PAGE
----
Saddles has all the pieces to be more than a madcap comedy, Brooks just doesn’t utilize them.

2.5/4★★½

CREDITS

Directed by Mel Brooks; screenplay by Brooks, Norman Steinberg, Andrew Bergman, Richard Pryor and Alan Uger, based on a story by Bergman; director of photography, Joseph F. Biroc; edited by Danford B. Greene and John C. Howard; music by John Morris; production designer, Peter Wooley; produced by Michael Hertzberg; released by Warner Bros.

Starring Cleavon Little (Bart), Gene Wilder (Jim), Harvey Korman (Hedley Lamarr), Madeline Kahn (Lili Von Shtupp), Slim Pickens (Taggart), Charles McGregor (Charlie), Burton Gilliam (Lyle), Alex Karras (Mongo), Mel Brooks (Governor William J. Lepetomane).


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Richard Pryor: Live on the Sunset Strip (1982, Joe Layton)

Maybe it’s Sheldon Kahn’s editing, which doesn’t do the picture’s content justice, but Richard Pryor: Live on the Sunset Strip doesn’t feel seamless. The first twenty minutes or so do, however, which makes the change jarring.

All of a sudden, the reaction shots of the audience aren’t believable. Someone, either Pryor or director Layton, decided to showcase Jesse Jackson in the audience. It kills Sunset‘s focus on Pryor every time. And Sunset isn’t just a comedy special. It could get away with transgressions of that nature if it were.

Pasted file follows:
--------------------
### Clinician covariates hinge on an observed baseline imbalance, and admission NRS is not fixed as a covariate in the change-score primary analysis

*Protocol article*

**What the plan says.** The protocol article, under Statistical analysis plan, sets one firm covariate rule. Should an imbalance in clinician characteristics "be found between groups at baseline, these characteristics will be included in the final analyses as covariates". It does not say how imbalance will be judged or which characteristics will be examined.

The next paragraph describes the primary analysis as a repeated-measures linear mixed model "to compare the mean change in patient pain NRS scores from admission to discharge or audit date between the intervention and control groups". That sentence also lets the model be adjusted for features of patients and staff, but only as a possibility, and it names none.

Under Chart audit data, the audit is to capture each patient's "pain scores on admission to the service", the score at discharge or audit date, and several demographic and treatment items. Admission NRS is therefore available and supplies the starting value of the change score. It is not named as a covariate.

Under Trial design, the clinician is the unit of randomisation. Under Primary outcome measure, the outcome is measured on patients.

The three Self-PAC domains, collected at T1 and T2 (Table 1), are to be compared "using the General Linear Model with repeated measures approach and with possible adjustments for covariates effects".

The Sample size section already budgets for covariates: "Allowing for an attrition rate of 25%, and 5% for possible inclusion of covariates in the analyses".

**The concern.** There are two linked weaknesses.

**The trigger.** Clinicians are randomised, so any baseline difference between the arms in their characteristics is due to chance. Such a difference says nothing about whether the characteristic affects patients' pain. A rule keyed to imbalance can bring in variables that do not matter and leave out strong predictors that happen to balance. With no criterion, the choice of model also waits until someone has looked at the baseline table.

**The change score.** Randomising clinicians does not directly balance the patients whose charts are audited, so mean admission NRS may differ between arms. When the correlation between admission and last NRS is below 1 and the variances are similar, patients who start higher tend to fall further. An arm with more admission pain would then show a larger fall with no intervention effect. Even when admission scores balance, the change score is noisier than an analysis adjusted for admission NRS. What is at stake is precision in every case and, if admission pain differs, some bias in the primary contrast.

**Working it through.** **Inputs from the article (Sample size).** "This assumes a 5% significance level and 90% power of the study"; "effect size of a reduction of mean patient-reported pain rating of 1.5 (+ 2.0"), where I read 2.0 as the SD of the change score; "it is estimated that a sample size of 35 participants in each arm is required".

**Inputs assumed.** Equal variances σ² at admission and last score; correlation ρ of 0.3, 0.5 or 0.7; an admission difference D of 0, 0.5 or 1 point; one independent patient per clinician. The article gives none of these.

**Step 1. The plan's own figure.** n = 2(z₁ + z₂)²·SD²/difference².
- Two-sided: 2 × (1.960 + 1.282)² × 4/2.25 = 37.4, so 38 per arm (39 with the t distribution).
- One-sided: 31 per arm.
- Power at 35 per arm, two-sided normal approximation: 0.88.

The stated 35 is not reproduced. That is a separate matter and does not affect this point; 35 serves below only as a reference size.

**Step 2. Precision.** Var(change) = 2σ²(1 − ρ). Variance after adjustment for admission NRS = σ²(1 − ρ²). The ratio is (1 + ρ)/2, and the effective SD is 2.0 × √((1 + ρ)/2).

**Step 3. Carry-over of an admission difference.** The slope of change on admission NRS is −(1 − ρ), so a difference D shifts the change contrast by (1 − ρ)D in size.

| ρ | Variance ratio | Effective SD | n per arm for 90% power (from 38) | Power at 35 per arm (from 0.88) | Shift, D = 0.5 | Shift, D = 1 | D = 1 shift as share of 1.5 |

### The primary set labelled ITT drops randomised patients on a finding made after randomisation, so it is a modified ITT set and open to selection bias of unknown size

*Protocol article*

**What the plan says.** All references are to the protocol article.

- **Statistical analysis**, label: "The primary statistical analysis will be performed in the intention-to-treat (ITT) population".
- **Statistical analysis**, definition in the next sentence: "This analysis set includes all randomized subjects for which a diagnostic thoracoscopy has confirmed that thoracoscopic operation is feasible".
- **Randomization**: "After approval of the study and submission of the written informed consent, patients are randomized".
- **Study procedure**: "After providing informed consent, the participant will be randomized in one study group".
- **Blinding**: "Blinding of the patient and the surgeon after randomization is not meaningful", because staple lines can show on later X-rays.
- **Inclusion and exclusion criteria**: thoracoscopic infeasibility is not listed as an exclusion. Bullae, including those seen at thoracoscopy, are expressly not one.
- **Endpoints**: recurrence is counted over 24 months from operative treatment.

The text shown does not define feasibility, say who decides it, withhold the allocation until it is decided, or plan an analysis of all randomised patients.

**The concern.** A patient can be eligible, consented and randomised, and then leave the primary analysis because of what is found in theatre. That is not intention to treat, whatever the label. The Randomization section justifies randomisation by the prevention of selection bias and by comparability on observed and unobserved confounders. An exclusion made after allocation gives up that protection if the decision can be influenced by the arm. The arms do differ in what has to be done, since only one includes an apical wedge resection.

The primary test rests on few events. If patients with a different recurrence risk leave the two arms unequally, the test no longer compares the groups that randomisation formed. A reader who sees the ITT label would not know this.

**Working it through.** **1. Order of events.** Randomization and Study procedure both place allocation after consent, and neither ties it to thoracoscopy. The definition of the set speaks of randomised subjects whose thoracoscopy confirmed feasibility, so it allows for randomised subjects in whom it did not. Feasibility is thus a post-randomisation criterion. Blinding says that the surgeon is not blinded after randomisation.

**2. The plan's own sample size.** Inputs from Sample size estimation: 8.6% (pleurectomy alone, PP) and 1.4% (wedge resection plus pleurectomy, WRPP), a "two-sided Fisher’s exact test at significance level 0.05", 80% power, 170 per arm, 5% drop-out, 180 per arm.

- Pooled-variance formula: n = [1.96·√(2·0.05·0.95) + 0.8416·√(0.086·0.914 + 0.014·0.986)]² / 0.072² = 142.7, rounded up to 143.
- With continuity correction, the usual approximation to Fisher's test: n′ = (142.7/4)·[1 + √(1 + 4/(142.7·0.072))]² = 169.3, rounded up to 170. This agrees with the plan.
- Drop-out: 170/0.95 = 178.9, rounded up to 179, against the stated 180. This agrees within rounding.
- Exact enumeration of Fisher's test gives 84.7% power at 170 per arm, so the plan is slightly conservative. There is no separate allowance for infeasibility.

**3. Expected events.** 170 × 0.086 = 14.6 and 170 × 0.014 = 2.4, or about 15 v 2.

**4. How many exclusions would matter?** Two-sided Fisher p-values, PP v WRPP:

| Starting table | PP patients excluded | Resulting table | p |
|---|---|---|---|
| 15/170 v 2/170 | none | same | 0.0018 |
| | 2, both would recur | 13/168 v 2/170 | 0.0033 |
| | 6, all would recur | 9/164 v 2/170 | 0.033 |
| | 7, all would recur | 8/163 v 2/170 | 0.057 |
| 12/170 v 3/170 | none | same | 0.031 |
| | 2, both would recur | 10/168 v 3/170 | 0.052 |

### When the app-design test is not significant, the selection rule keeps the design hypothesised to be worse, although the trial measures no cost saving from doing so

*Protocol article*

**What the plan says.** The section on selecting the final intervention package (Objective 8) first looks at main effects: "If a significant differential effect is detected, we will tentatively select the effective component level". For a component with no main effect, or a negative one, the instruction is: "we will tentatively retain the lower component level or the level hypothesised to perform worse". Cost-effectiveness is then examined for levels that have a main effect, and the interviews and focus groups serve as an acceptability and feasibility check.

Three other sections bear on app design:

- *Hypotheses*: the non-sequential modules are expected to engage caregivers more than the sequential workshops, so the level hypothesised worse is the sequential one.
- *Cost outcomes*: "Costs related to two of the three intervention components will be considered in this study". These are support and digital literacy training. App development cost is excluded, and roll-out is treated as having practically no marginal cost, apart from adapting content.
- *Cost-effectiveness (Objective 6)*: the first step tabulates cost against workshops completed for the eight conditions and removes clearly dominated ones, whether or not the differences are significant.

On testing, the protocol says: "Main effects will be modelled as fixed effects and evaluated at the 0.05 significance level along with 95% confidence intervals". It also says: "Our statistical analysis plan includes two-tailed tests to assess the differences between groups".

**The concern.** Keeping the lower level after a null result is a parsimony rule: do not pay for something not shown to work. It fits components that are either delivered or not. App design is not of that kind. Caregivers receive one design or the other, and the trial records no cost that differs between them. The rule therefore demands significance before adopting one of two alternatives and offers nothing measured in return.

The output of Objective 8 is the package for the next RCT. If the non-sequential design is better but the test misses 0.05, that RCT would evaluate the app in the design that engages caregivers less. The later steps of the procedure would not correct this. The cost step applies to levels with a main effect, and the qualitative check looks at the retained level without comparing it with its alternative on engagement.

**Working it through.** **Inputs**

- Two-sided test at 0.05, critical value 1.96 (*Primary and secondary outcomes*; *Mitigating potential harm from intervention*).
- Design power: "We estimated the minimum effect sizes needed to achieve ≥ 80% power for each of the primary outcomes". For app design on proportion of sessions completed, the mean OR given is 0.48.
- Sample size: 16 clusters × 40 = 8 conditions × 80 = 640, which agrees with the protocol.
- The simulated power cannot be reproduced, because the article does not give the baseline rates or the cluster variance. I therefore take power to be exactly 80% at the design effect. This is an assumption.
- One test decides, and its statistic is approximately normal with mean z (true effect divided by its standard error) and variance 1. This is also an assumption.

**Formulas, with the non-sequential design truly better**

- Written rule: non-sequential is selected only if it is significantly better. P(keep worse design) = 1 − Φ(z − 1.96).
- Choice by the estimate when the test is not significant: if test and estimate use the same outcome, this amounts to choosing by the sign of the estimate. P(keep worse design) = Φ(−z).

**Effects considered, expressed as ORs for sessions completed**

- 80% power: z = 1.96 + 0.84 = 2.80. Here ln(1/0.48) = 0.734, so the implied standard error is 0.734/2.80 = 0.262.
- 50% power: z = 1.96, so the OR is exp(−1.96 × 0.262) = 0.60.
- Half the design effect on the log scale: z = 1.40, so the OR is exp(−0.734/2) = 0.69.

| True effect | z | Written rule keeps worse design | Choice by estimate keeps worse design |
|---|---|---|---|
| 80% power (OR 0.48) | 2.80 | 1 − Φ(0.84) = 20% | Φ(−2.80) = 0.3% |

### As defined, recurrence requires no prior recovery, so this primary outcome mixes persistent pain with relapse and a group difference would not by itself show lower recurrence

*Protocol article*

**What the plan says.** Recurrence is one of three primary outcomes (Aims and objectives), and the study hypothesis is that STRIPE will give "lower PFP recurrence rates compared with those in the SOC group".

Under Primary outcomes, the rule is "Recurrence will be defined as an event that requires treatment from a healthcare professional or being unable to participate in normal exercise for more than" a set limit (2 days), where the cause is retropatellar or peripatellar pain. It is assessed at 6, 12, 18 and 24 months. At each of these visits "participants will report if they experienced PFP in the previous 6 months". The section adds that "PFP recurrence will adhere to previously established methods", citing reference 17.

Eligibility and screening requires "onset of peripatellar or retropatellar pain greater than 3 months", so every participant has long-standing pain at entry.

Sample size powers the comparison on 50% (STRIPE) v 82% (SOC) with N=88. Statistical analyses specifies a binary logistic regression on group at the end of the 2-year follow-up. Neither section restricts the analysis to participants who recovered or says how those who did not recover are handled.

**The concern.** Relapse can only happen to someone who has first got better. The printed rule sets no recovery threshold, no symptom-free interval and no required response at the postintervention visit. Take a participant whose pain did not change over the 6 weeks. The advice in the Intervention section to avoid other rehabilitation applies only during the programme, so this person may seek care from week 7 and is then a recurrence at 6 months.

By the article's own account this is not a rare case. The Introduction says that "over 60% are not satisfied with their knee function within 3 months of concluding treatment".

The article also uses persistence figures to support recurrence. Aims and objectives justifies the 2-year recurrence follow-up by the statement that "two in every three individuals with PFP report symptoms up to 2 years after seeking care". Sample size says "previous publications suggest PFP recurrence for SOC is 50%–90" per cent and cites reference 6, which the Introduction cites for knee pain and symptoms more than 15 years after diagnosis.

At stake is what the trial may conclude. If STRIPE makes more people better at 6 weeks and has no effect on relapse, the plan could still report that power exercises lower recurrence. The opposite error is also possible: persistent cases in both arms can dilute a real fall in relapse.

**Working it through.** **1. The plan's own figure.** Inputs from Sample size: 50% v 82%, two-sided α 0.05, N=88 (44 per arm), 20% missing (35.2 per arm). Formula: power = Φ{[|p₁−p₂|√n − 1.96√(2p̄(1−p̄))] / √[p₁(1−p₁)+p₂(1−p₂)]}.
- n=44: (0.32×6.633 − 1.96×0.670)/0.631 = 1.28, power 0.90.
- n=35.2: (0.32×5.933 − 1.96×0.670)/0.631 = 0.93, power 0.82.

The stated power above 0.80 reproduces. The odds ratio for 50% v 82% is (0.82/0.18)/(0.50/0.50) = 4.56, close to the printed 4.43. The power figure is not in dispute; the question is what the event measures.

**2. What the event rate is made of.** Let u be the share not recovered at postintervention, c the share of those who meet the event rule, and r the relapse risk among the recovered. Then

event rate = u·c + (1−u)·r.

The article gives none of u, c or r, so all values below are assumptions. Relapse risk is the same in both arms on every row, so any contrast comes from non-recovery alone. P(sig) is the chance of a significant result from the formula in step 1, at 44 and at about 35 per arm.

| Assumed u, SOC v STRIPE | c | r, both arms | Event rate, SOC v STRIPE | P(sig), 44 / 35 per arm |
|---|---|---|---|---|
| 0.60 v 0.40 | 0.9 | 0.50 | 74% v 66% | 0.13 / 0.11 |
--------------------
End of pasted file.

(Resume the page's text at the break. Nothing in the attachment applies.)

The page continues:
No, Sunset is supposed to be something more. For the first third, the routine flows. Pryor connects all the material. Then he talks about visiting Africa and Sunset decides it’s going to be about something important–an entertainer trying to share a personal change with his audience and encourage them towards something.

But Sunset is even more ambitious. In a supposedly seamless transition from an old Southern black guy impression–which an audience member conveniently suggests–Pryor moves to discussing his cocaine addiction and his burn incident.

This segment takes up about the final fourth of the picture. Sunset isn’t just a comedy routine, it’s about Pryor as a person and a celebrity. Except Layton shot the thing like it’s a comedy concert picture–and Kahn edits it like it’s one. As the film gets more personal, the emphasis clearly needs to go on Pryor and it’s still split.

Haskell Wexler’s photography is great–Sunset‘s amazing to watch.

And Pryor’s magnificent.

2/4★★

CREDITS